Not long ago, I listened to a thirty-year-old man tell his much older and newly-retired parent, “You need to find your passion.” Really? “Maybe he just wants to enjoy the scenery a while, hang out with his grandkids, and read some books on the beach,” I thought.
But evidently I’m in the minority these days. It seems like everybody has a passion project: Macaulay Culkin’s participation in a strange retelling of Arabian Nights is his new “passion project;” Prince Harry’s passion project is the Invictus Games; even educators are asking middle and high school students to develop passion projects.
The phrase “passion project” has popped up occasionally in the media. A 1992 article in The Hollywood Reporter, for example, mentioned people in the film industry who were “willing to cut their salaries to work on lower- budget fare if the material is a personal passion project.” But in recent years it has been used to describe nearly everything an actor touches. The Hollywood Reporter recently praised the forthcoming passion projects of Leonard DiCaprio and Salma Hayek, among others, as well as the posthumous passion project of actor James Gandolfini.
And it’s not just in Hollywood. Internet millionaires who cash out on stock options are frequently scouting for passion projects. The technology company Kayak announced new features on its travel app as a “passion project;” a business woman profiled in a women’s magazine said, “Passion builds believers. If you’re passionate for what you’re talking about and what you’re doing, it’s like a light, and bugs flock to the light. People want to be around passionate people, because they want to feel alive.” There’s even a Passion Company that offers a 30-day “creative side project that’s connected with your passions, has tangible outcomes,” and which can be completed “without quitting your job or your education.” Why so much passion for “passion”?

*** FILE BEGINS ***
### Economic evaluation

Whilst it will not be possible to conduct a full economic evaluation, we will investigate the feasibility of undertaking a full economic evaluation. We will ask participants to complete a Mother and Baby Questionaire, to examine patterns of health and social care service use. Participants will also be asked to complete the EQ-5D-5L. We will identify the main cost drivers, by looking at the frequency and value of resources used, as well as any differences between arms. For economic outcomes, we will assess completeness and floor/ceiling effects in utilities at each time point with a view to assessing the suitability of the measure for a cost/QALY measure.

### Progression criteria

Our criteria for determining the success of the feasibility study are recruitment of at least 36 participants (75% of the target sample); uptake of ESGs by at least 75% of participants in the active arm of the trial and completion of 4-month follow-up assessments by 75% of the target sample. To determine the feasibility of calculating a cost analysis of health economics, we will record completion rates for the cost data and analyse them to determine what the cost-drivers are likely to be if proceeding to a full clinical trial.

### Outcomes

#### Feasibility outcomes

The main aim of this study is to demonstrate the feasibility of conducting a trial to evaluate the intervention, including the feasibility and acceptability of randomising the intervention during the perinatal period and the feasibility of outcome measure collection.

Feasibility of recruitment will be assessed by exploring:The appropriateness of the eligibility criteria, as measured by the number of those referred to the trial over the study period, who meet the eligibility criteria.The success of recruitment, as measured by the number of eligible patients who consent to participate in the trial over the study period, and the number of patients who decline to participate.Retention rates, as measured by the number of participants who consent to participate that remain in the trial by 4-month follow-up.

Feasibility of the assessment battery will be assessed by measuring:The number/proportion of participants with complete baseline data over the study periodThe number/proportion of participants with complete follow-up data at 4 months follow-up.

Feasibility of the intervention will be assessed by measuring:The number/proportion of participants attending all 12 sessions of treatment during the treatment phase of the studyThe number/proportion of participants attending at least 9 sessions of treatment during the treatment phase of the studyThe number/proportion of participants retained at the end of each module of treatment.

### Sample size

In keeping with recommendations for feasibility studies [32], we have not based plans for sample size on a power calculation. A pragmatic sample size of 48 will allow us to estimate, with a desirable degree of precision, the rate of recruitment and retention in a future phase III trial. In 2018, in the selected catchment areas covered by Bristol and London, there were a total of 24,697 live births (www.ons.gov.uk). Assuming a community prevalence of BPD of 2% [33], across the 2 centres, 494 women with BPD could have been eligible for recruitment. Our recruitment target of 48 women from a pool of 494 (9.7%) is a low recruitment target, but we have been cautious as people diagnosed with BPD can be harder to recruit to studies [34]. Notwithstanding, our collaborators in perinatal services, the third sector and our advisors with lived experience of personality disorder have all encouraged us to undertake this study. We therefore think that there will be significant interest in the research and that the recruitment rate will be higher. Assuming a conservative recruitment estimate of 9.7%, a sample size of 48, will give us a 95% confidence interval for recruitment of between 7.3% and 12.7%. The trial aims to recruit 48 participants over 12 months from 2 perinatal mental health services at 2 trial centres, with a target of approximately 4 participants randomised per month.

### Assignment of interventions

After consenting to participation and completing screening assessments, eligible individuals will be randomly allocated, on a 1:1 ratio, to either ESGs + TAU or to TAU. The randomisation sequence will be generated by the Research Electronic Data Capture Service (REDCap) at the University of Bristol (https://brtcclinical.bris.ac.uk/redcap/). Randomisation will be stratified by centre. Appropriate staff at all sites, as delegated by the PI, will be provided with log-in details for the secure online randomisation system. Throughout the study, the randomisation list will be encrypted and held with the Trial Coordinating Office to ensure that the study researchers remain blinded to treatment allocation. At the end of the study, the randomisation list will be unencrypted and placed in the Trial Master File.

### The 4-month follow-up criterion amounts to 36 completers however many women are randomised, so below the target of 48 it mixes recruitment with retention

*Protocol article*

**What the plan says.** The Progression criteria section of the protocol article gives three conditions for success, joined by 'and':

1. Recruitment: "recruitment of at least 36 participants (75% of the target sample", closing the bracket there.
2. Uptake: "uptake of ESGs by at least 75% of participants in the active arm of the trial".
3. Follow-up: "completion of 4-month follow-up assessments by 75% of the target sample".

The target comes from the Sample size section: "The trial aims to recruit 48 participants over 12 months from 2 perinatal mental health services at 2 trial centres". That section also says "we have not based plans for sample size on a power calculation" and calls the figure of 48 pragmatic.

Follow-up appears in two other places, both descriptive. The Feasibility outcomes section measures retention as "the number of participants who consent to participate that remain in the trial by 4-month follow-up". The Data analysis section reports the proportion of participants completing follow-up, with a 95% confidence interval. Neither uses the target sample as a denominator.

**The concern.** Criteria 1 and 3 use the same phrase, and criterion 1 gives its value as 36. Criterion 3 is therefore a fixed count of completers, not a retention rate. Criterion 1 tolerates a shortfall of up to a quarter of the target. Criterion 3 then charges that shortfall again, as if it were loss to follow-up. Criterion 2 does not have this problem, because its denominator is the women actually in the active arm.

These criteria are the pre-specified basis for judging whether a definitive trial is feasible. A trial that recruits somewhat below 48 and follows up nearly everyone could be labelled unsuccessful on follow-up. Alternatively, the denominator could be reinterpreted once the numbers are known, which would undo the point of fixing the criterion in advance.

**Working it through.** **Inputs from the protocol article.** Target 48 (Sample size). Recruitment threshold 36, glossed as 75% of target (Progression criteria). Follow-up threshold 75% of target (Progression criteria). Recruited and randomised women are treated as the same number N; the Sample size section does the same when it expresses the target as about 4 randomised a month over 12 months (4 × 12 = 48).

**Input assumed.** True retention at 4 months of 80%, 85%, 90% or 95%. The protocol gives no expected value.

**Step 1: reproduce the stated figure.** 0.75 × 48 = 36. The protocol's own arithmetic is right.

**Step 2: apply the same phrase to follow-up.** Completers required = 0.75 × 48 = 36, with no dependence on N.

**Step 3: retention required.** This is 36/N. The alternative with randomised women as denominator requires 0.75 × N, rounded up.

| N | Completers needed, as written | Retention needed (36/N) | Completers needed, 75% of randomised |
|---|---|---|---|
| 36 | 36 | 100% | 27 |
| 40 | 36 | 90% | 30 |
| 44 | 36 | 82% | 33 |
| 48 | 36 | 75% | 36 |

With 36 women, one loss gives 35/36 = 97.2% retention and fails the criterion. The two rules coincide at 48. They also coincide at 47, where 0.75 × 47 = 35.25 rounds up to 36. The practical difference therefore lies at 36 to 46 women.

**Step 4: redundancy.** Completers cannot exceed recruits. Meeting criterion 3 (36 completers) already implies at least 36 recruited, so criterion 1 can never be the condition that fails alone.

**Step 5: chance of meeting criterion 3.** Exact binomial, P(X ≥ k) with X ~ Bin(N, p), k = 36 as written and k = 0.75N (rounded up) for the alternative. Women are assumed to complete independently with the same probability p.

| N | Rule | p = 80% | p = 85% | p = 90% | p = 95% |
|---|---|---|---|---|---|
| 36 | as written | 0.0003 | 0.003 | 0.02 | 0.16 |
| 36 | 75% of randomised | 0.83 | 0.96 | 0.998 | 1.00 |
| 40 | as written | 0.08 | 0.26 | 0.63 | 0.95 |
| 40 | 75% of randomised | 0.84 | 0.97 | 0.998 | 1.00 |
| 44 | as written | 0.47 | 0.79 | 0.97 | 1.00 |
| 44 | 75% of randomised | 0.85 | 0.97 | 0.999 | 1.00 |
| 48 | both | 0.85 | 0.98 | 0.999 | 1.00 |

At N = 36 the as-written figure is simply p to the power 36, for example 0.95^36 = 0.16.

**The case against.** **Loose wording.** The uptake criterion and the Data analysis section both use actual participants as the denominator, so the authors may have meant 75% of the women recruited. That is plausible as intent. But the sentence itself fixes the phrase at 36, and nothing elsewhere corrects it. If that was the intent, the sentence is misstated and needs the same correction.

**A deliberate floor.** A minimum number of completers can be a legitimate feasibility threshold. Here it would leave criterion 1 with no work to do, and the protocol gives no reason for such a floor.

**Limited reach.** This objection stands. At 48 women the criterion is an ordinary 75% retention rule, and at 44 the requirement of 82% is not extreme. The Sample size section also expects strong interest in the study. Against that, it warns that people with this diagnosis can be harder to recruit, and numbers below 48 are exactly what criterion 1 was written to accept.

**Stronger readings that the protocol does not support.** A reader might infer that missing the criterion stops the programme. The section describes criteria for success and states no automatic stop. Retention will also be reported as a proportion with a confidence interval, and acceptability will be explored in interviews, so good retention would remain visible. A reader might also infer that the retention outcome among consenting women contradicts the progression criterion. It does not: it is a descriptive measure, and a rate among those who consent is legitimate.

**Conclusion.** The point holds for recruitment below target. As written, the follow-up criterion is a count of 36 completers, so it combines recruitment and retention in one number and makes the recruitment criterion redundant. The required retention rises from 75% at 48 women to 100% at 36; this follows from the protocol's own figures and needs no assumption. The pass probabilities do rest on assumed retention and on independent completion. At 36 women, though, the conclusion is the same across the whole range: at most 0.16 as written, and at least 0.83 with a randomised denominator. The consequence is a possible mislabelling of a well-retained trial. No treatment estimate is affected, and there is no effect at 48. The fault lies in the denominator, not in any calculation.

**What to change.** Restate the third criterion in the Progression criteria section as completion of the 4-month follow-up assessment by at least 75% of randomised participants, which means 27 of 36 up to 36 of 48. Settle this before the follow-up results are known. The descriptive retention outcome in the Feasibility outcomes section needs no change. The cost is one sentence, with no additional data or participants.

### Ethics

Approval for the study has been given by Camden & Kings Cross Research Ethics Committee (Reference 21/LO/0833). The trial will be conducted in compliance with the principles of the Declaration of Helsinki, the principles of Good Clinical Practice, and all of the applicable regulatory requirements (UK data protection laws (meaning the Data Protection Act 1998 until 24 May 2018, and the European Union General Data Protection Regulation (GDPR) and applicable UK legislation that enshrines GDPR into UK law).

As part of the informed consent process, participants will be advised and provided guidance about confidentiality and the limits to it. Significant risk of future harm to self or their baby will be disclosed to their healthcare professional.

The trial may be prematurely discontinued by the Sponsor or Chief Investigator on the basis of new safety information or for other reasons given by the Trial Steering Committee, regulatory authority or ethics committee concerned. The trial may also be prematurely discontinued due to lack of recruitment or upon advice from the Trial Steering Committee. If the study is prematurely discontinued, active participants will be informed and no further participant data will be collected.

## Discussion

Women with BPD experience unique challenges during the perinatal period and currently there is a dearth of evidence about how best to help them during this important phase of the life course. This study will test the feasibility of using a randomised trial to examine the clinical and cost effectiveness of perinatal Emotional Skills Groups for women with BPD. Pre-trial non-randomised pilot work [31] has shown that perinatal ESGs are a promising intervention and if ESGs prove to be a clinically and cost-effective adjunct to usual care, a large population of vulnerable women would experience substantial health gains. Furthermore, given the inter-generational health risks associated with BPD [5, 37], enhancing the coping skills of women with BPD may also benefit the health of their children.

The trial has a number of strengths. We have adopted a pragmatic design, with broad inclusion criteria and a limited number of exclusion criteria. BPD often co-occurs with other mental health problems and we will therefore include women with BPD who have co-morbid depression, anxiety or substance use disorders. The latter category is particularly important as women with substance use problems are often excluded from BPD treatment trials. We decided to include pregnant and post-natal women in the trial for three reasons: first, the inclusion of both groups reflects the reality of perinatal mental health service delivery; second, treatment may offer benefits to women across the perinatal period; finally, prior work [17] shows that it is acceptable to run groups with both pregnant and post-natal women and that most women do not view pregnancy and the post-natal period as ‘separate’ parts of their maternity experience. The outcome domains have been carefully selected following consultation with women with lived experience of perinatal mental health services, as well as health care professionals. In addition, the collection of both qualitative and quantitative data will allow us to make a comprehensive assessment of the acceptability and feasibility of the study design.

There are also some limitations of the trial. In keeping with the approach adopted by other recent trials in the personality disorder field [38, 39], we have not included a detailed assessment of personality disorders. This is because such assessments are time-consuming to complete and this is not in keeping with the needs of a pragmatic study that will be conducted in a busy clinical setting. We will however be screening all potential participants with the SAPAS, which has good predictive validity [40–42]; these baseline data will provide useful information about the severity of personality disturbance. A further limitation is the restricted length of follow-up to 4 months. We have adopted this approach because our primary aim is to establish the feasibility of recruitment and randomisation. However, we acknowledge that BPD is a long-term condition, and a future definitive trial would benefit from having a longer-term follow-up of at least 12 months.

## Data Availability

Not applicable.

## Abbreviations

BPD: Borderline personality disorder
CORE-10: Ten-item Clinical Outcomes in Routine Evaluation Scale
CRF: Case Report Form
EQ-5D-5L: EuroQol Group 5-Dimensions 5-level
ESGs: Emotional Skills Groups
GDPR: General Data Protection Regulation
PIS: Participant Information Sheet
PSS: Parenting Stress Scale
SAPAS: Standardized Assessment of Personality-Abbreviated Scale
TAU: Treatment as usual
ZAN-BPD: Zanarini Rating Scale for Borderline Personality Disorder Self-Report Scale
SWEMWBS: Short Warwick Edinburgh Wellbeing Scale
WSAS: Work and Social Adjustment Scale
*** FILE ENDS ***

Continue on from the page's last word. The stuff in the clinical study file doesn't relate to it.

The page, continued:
In the workplace, the embrace of “passion” might be a response to the highly competitive and often unsatisfying culture of work. In an economy with little job stability passion helps workers, especially millennial workers, feel better about the necessity of job-hopping and the reality of working lower-paying, lower-status jobs while burdened with student loan debt. “I’m following my passion” sounds a lot better than “I was laid off from yet another temporary contract-job.”
Of course, passion is a genuine feeling, like a buzz or an emotional high. It’s similar to the caffeine jolt we get from a late night cup of coffee we guzzle so we can finish that essay, poem, or business plan. But passion itself doesn’t build things. The history of great creators and inventors reveals that new ventures are built by putting in long hours, making hard decisions, and enduring bouts of boredom, intense frustration, untold interruptions and unfair outcomes.
Additionally, “following your passion” is different from dedicating yourself to a lifetime of service. Passion is inwardly-focused. It’s all about “me” and what “I” feel; service is about others. Passion projects have an easy, tidy exit clause that carries no moral obligation to stay with something once your passion for it fades.
So, most importantly, passion has little to do with finding purpose in your work. Every age has its “catch phrase” about work, as writer Dorothy Sayers noted in her essay, “Why Work?” In her time, it was “everyone’s duty to serve the community.” In her view, however, it was far better to serve the work—work worth doing that one could feel pride in performing—above all else:
“There is, in fact, a paradox about working to serve the community, and it is this: that to aim directly at serving the community is to falsify the work; the only way to serve the community is to forget the community and serve the work.”
This is a different vision than that of serving one’s own, often-fleeting passions. So the next time someone asks you what your latest “passion project” is, tell them it’s serving the work and finding purpose in doing so. Just make sure you say it passionately.